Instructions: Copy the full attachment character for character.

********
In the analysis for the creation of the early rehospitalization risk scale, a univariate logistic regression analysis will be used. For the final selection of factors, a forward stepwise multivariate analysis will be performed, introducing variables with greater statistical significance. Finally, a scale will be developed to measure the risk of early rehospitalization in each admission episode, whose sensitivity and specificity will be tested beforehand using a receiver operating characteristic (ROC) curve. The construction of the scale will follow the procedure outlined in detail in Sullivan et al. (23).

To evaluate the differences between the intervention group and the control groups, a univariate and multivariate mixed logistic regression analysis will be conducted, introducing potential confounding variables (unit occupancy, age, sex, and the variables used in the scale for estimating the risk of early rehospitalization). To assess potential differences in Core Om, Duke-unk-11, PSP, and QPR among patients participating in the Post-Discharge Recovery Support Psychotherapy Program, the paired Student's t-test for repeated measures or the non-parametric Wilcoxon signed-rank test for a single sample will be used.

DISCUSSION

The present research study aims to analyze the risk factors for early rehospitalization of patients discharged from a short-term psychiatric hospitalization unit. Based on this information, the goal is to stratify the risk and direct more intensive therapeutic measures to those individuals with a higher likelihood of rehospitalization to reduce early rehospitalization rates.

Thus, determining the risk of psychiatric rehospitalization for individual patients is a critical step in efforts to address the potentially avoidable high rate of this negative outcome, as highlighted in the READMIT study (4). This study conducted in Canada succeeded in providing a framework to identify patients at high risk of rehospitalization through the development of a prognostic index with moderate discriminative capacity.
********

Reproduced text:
In the analysis for the creation of the early rehospitalization risk scale, a univariate logistic regression analysis will be used. For the final selection of factors, a forward stepwise multivariate analysis will be performed, introducing variables with greater statistical significance. Finally, a scale will be developed to measure the risk of early rehospitalization in each admission episode, whose sensitivity and specificity will be tested beforehand using a receiver operating characteristic (ROC) curve. The construction of the scale will follow the procedure outlined in detail in Sullivan et al. (23).

To evaluate the differences between the intervention group and the control groups, a univariate and multivariate mixed logistic regression analysis will be conducted, introducing potential confounding variables (unit occupancy, age, sex, and the variables used in the scale for estimating the risk of early rehospitalization). To assess potential differences in Core Om, Duke-unk-11, PSP, and QPR among patients participating in the Post-Discharge Recovery Support Psychotherapy Program, the paired Student's t-test for repeated measures or the non-parametric Wilcoxon signed-rank test for a single sample will be used.

DISCUSSION

The present research study aims to analyze the risk factors for early rehospitalization of patients discharged from a short-term psychiatric hospitalization unit. Based on this information, the goal is to stratify the risk and direct more intensive therapeutic measures to those individuals with a higher likelihood of rehospitalization to reduce early rehospitalization rates.

Thus, determining the risk of psychiatric rehospitalization for individual patients is a critical step in efforts to address the potentially avoidable high rate of this negative outcome, as highlighted in the READMIT study (4). This study conducted in Canada succeeded in providing a framework to identify patients at high risk of rehospitalization through the development of a prognostic index with moderate discriminative capacity.